What about when these kids graduate from their bureaucratically integrated schools and go to work? The good news is that they can become infinitely rich by starting a company and employing only female workers. “Boston Has Eliminated Sexism in the Workplace. Right?” (Boston Magazine) says “women here [in the Boston area] are actually being paid 77 cents for every dollar earned by a man,” which is, according to the article, a larger disparity than in the U.S. as a whole. This opportunity will be shut down if people listen to the geniuses behind Enron: “perhaps the most convincing argument comes from a McKinsey & Company study, which showed Massachusetts would receive a jaw-dropping 12 percent bump in GDP if it achieved gender parity in the workplace.”

It isn’t on their web site, but the August 2017 issue carries an interview with 85-year-old Harvey Mansfield, the only “conservative” left at Harvard. You can see why universities want to get rid of old people. His explanation for why Harvard has so much grade inflation: “the early 70s. When black students arrived, they benefited from great good will, which is the passion behind affirmative action. … a professor wasn’t going to give a black student a C, so … he couldn’t give them to white students either.” Are parents getting good value for paying Harvard prices? “the curriculum is a mess. If you look at a typical Harvard transcript, you see courses all over the place. Often on small subjects or policy questions, instead of meat and potatoes: history, economics, philosophy. … there are a whole lot of [gut] courses and it’s easy to waste your money…”

At least the students can party, Missoula-style, right? Professor Mansfield says “the sexual scene [at Harvard] is a mess. … ‘sexual adventure,’ if I can put it that way, is expected, even though it doesn’t always materialize. And when it does materialize, it can often be misadventure. … There’s no backing from the faculty, from the mores, from the churches, from reality, to a woman’s ability to say no. It much more depends on her courage and her good sense than used to be the case.” (Note that “saying no” may not make good economic sense; collecting child support in Massachusetts can be worth more than 3X the median after-tax income of an Ivy League graduate.)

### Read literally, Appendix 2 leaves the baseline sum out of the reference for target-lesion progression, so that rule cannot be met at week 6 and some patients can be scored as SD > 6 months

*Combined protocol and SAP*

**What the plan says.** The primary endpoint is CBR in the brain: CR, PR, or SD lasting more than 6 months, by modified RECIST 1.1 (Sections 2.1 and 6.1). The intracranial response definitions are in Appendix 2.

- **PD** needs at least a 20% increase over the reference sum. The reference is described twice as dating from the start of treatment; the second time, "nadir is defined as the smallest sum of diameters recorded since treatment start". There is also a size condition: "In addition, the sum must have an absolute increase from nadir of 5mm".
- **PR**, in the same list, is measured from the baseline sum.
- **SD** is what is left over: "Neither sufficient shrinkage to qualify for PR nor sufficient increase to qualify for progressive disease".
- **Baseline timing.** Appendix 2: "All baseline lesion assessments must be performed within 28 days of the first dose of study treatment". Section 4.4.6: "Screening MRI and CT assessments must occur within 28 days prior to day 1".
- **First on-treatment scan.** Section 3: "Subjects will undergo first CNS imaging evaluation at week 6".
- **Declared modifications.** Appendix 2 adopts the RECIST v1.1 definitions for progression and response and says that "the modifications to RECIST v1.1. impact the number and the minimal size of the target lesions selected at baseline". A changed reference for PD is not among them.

What’s the predictive power of being a professor of Government at Harvard? No better than mine! In response to “Did you expect Trump to win?” Mansfield replies “I didn’t see him coming. I kept thinking he would lose.”

How is Harvard doing going forward? Answering a question about Harvard’s president, Mansfield says “she hasn’t done anything … to make [Harvard] offer a more demanding education, and she has participated in this slow decline from veritas to change. Our motto is truth, but we now interpret that as adjusting to the changes of society. That is an essentially passive goal, which is conformist.” Mansfield still likes the school, though: “The students are great, the faculty is okay, and the administration is about average.”

So… here we are feeling superior to the rest of the U.S. with no data to support our beliefs!

8 thoughts on “Life in my personal sanctimony city

  1. Too much angst over first world problems. LSU needs a winning football coach!

  2. It isn’t on their web site, but the August 2017 issue carries an interview with 85-year-old Harvey Mansfield, the only “conservative” left at Harvard. You can see why universities want to get rid of old people. His explanation for why Harvard has so much grade inflation: “the early 70s. When black students arrived, they benefited from great good will, which is the passion behind affirmative action. … a professor wasn’t going to give a black student a C, so … he couldn’t give them to white students either